TCS Daily


Small Is the New Big

By Dominic Basulto - November 3, 2003 12:00 AM

The myth of the Next Big Thing has a special place in the hearts and minds of Silicon Valley insiders. It is almost impossible to attend a technology conference or read an article on the future of the Valley without hearing about the Next Big Thing. Venture capitalists, marketing executives and start-up entrepreneurs are all too willing accomplices in creating the notion that a new, revolutionary technology is being cooked up in an R&D lab somewhere on the West Coast.

 

IT research firms also get into the act, hyping the appearance of the next billion-dollar market opportunity -- or, in the case of nanotechnology, the next trillion-dollar market opportunity.

 

Yet, as Michael Lewis warned in The New New Thing several years ago, there is a very real risk that "businessmen" in the technology sector are becoming nothing more than "conceptual artists." Pitch a cool concept, get funding, hire an all-star team, and then hope for a market to materialize.

 

If the economic slump continues in Silicon Valley, this strategy of pumping tens of millions of venture capital dollars into new start-ups in the hopes of creating the next billion-dollar behemoth may go the way of junk bond financed takeovers. Of course, mega-deals will still exist, just like junk bonds still exist. If nothing else, though, VC firms will stop raising billion-dollar funds, since quite simply, it is impossible to put all that money to work while still achieving 30% annual returns. Borrowing an analogy from Hollywood, VC firms will once again start viewing themselves as 'independent movie studios' pumping out quality films on shoestring budgets, not as big Hollywood giants looking for marketable concepts and big-name actors (entrepreneurs) to exploit billion-dollar market opportunities.

 

Interestingly, Inc. magazine recently published its "Inc. 500" -- a list of the fastest-growing companies in America over the past five years. The Top 10 companies in the list averaged over 10,000% growth over the period 1998-2002, yet it is likely that only a handful of them would even merit the attention of VC investors. Only one company, in fact, is even based in California. Most importantly, only one of the top 10 companies has even reached the $100 million annual revenue mark. The top company -- American Biophysics of Rhode Island -- is basically a glorified "pest control" company that makes highly effective mosquito traps. When the company approached an outside financier for the first time, the response was not unexpected: why invest in a business model full of bugs (literally)?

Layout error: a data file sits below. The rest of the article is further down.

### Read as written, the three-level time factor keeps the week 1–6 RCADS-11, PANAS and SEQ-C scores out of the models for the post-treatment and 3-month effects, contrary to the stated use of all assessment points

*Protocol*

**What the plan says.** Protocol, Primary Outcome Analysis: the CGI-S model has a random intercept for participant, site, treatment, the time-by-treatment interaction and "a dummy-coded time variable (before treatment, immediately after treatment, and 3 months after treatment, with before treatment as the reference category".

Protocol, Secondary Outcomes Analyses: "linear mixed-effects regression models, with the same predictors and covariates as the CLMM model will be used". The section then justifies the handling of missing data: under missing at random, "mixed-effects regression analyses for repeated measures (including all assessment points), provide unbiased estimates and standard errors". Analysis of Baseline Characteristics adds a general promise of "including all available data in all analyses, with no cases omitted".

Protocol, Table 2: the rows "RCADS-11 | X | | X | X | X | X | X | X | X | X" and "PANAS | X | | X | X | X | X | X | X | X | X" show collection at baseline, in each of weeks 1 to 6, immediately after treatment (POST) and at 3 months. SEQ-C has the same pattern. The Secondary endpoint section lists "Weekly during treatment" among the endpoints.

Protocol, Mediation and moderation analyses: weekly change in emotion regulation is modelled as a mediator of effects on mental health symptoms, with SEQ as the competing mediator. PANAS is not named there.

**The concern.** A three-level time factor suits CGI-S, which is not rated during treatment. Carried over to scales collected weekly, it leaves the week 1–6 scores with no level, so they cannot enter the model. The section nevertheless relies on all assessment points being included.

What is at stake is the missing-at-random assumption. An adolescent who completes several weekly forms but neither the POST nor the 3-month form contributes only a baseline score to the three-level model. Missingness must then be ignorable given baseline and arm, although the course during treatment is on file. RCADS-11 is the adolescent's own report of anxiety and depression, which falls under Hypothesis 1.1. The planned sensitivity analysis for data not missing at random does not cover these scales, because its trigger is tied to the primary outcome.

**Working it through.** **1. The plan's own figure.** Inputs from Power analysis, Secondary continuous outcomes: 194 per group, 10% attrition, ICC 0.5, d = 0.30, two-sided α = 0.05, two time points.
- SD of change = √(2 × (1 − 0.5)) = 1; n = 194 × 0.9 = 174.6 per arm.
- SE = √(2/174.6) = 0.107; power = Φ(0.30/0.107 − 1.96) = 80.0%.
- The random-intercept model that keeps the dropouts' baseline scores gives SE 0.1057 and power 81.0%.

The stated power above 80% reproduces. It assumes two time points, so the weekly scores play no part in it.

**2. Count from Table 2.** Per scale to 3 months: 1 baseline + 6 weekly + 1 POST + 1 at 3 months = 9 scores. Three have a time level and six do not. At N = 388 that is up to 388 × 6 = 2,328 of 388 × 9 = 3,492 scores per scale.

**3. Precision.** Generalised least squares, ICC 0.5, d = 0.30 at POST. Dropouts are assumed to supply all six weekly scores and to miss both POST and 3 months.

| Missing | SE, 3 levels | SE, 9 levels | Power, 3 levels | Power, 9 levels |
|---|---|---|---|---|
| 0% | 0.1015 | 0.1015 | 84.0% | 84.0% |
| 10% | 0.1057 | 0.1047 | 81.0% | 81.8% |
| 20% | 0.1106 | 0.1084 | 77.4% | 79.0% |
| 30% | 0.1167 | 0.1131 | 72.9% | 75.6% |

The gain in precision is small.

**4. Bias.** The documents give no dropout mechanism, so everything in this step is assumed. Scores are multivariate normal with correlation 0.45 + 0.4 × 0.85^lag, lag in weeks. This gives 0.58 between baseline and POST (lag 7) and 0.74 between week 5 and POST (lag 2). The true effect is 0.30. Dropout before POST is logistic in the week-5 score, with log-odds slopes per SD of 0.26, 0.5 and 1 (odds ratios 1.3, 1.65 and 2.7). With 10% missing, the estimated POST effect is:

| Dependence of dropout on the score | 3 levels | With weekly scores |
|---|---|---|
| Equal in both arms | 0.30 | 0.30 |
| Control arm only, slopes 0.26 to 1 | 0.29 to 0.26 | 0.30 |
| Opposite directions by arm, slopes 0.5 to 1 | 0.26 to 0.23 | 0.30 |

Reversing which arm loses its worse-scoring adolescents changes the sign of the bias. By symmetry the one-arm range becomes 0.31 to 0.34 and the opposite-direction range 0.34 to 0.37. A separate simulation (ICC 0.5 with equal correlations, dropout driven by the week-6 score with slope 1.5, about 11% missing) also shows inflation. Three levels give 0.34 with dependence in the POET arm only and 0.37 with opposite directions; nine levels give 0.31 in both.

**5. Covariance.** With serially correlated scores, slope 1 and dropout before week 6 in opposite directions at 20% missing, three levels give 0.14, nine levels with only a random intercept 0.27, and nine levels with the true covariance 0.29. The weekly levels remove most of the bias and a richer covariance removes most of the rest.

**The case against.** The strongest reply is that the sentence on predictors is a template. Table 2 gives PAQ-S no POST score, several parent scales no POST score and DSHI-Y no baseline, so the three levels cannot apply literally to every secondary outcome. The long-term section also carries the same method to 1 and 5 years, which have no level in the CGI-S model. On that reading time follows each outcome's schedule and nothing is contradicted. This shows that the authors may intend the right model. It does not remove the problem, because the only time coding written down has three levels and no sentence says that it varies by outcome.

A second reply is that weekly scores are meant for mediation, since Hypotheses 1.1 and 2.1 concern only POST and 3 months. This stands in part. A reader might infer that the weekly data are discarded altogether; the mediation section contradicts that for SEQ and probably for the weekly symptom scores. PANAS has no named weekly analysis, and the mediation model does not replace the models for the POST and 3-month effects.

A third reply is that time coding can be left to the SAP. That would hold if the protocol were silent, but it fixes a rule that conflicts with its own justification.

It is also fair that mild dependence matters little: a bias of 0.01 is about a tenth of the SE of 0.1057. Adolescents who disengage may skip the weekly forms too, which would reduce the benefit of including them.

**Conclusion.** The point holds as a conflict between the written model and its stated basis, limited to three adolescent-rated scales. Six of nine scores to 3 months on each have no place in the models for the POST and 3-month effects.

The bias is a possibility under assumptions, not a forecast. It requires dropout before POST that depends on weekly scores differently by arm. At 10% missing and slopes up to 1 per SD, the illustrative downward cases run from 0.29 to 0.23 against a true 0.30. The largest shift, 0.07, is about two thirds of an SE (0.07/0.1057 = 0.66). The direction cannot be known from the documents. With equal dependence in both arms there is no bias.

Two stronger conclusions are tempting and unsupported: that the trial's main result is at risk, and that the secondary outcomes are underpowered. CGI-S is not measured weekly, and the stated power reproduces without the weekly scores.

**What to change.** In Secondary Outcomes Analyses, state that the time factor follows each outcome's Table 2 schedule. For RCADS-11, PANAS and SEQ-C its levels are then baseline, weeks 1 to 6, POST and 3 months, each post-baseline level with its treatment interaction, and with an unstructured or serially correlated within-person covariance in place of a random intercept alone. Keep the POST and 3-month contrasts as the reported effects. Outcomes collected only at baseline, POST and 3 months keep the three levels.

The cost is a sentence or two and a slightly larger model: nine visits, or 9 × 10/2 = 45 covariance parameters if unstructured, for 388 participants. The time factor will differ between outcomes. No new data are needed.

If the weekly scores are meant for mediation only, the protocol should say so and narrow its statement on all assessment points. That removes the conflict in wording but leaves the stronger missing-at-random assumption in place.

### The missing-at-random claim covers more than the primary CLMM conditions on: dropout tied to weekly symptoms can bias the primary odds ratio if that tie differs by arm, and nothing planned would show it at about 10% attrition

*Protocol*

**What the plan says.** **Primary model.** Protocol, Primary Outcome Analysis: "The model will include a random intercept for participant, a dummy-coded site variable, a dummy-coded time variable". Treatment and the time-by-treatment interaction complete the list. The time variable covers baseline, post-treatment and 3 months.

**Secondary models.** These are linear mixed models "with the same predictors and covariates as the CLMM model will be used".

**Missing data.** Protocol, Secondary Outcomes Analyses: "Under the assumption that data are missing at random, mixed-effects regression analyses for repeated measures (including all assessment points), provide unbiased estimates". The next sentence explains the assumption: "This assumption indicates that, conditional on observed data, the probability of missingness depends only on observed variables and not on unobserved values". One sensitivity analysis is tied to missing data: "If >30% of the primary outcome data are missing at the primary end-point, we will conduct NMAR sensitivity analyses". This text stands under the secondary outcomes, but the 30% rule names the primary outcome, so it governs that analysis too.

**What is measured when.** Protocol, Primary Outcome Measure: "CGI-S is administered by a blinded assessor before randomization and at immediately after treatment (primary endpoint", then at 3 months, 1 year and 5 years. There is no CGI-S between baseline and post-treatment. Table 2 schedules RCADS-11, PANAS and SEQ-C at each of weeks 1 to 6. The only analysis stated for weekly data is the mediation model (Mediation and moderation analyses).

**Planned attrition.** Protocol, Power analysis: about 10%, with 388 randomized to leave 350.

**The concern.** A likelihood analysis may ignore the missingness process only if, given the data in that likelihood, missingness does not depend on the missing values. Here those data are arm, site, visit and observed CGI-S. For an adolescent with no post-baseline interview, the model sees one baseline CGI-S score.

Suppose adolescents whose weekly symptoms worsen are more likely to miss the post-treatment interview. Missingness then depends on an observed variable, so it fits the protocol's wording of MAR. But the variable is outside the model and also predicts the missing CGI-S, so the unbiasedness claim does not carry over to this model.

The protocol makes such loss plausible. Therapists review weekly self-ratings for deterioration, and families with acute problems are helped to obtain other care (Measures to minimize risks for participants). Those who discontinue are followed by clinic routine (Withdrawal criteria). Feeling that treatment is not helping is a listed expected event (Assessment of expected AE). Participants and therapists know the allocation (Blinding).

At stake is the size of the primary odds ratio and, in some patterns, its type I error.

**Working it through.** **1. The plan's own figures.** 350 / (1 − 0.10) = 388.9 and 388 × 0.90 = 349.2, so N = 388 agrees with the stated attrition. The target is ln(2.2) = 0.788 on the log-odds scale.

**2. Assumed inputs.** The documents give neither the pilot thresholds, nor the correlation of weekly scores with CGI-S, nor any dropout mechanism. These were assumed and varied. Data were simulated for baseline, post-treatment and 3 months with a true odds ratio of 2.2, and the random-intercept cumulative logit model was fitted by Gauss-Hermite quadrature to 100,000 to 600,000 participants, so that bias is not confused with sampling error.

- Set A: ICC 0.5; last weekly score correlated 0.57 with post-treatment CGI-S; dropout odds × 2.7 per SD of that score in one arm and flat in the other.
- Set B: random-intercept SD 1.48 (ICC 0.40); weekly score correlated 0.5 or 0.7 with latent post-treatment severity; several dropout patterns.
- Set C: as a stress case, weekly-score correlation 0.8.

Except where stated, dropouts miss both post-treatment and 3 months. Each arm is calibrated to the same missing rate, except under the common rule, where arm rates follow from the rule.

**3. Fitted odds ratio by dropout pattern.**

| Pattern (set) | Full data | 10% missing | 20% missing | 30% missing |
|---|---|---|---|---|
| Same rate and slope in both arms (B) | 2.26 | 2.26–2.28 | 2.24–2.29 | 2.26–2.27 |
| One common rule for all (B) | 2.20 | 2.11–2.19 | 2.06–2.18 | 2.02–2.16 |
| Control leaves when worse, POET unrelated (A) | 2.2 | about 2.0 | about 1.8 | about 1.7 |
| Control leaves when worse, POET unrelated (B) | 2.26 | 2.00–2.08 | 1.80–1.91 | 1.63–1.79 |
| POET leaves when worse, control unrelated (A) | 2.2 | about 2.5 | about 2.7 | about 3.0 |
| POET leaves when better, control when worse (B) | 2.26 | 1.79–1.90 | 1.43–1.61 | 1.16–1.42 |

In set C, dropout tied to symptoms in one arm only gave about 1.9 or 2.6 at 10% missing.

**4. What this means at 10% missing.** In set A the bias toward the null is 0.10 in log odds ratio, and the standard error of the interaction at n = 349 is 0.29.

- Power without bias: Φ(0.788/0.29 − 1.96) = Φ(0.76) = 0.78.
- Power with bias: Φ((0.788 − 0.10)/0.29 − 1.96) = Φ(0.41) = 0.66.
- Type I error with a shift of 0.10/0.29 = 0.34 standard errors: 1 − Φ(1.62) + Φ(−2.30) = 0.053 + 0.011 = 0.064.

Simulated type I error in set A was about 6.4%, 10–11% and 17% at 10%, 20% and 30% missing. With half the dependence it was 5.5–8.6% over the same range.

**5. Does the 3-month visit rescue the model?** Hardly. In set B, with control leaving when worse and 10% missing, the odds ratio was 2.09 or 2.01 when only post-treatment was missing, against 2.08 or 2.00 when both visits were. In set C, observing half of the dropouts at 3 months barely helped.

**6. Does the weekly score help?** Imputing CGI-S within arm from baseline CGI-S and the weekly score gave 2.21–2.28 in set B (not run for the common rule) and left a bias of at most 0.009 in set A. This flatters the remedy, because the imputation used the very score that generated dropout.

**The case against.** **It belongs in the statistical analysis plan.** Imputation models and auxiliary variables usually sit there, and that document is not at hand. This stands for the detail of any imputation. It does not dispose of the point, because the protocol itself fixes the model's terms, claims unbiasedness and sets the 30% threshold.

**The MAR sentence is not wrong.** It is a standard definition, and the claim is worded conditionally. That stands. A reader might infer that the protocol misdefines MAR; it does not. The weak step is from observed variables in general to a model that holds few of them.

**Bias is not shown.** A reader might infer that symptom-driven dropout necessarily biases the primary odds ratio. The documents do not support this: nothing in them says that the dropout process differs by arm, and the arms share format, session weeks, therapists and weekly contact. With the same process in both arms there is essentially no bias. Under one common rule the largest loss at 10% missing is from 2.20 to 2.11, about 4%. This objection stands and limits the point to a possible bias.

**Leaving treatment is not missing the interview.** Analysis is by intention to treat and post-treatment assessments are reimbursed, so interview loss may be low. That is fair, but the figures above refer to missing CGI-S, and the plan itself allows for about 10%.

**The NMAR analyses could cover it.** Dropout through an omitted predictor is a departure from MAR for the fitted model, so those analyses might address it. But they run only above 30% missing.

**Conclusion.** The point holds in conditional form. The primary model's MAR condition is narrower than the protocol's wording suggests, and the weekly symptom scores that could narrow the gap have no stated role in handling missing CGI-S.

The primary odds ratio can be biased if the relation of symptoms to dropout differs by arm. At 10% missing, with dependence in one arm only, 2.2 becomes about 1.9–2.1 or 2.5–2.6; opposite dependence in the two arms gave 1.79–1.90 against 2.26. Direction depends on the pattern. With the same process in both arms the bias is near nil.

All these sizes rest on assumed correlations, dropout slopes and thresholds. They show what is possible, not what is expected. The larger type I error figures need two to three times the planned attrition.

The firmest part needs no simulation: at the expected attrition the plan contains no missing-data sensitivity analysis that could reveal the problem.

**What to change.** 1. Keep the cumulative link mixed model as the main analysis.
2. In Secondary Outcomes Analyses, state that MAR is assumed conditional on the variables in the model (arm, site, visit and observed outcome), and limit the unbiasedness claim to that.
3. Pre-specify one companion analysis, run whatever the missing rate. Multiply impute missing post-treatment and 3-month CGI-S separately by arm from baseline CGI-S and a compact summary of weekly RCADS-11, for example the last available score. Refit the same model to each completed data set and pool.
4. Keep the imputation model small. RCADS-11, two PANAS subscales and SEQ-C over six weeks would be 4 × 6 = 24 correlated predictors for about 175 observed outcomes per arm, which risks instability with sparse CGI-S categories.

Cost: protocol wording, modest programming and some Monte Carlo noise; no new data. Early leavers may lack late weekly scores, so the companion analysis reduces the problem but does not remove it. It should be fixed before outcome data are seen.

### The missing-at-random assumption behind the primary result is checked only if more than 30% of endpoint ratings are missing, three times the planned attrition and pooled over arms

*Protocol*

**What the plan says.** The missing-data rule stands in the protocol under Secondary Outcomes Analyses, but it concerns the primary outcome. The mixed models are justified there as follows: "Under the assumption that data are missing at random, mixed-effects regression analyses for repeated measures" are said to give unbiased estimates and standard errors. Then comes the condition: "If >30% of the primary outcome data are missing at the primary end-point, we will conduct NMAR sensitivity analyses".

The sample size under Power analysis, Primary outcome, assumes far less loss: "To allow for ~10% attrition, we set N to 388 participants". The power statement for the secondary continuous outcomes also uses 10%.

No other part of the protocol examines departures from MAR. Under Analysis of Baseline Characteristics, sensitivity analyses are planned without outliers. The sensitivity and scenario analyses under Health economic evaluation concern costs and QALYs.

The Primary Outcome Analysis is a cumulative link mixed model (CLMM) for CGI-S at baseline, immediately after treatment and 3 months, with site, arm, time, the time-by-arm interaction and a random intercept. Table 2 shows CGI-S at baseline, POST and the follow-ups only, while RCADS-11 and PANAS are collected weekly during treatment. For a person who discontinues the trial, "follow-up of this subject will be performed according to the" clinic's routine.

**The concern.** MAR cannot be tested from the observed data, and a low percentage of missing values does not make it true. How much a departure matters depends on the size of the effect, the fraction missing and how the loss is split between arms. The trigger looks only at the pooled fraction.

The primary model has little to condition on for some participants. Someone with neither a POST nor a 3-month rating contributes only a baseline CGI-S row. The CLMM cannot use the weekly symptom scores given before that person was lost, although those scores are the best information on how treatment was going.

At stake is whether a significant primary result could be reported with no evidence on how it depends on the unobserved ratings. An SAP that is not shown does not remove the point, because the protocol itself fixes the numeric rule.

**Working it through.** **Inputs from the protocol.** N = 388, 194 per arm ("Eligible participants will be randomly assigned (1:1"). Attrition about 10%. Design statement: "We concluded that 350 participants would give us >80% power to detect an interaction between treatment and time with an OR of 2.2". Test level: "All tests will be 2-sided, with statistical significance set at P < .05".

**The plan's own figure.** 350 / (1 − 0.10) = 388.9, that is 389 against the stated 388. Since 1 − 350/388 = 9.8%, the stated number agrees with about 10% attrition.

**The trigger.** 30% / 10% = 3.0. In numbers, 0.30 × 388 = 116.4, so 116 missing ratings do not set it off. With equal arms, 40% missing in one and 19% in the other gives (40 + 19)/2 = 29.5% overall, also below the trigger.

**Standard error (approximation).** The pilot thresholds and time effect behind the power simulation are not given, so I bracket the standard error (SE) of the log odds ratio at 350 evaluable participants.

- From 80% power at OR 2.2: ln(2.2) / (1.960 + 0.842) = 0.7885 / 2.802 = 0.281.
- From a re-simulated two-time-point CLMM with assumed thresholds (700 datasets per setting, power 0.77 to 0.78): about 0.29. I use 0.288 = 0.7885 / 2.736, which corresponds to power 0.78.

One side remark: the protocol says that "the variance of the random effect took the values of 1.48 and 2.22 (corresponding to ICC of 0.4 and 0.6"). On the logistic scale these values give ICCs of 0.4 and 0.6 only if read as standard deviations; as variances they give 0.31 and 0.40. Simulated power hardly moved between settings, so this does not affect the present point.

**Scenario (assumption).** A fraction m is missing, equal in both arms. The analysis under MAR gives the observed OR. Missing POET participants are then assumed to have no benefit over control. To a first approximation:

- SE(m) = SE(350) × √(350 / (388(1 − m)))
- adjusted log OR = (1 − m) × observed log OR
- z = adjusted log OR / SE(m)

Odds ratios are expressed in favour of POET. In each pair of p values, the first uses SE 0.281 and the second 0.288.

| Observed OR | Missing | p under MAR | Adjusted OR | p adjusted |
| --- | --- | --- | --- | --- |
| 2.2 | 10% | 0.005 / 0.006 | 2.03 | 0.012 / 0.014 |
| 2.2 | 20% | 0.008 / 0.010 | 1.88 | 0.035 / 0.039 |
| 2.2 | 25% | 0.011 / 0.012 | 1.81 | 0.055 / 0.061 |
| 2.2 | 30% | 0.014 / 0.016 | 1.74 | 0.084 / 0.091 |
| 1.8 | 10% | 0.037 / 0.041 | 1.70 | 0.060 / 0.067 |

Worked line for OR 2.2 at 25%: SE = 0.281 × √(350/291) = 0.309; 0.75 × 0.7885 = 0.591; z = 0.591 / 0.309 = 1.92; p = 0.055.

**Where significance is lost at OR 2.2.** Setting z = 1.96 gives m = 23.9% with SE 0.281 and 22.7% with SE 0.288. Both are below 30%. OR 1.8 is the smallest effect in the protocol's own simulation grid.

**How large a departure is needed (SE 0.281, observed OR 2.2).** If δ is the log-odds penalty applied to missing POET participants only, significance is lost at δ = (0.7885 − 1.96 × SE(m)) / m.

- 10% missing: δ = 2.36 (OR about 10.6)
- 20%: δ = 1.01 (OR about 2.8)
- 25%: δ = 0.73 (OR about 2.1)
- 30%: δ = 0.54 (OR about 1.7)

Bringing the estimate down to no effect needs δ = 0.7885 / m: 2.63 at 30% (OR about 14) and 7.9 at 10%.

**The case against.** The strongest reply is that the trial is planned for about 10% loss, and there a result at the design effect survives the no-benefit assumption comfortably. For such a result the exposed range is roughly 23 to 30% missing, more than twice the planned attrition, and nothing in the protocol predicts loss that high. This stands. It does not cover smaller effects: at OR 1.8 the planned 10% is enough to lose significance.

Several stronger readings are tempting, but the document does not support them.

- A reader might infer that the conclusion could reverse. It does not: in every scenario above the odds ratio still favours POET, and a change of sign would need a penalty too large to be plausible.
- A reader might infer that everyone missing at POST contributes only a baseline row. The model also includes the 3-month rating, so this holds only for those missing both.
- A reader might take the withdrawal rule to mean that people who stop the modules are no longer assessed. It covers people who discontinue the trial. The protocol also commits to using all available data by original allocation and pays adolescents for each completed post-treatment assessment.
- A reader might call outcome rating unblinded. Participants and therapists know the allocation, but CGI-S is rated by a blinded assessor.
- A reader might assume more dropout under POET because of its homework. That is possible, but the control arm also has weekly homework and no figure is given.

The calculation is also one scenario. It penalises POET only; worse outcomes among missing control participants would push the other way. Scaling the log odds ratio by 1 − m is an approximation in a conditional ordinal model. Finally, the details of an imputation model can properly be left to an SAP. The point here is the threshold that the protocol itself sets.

Yet, it is exactly these types of small, fast-growth companies that should attract outside investors. With the exception of one company in the luxury nursing home business, each of the Top 10 companies is putting world-class technology to work to solve real problems. Under Armour Performance Apparel has developed high-performance synthetic materials for athletes. Rent Rite uses the Internet to create an online marketplace for office furniture. Cross Match Technologies has developed a unique fingerprint ID technology that has immediate applications for homeland security. Blackboard is a successful online learning company. ProFlowers has become a successful B2C purveyor of, you guessed it, flowers.

 

Small, well-run companies either bootstrapped by their founders or backed by modest amounts of VC financing that are using technology to solve real problems are the real hope of Silicon Valley. These companies tend to create their own market opportunities -- they are not "concepts" in search of a market. Think of Google, which was founded with a mission to build the best search algorithm possible. At the time, search was basically viewed as a "commodity" service. Now, however, Google is front-and-center in one of the hottest markets going -- paid search -- and already commands a multi-billion dollar valuation.

 

More than one experienced technology observer has noted -- usually after attending yet another whiz-bang Silicon Valley confab -- that "these things just happen." It's futile to hunt for the Next Big Thing -- it just happens. Even if a new technology appears ready to attain Next Big Thing status, a perverse form of the Efficient Market Hypothesis ensures that nobody makes money. If one VC firm invests in a certain technology sector, ten other VC firms will invest in that sector. As more money goes to work in that sector, more information is "uncovered," and it is no longer possible to buy low and sell high. In fact, in overheated sectors, investors are suddenly buying high and selling low. At some point, investors abandon the sector and move on to the Next Big Thing. Over time, it is impossible to beat the market.

 

So what comes first -- the billion-dollar market opportunity or the start-up with the billion-dollar market valuation? Most would argue that the billion-dollar market opportunity comes first. Why start a company if there is no possibility to make real money? Yet, as shown above, it is often the case that billion-dollar market opportunities only materialize when nobody expects them to appear. If this is true, maybe Silicon Valley insiders should hope for the appearance of a bunch of smaller things, and not just the Next Big Thing. Maybe small is the new big.

 

Dominic Basulto writes frequently for TCS about technology development and business.
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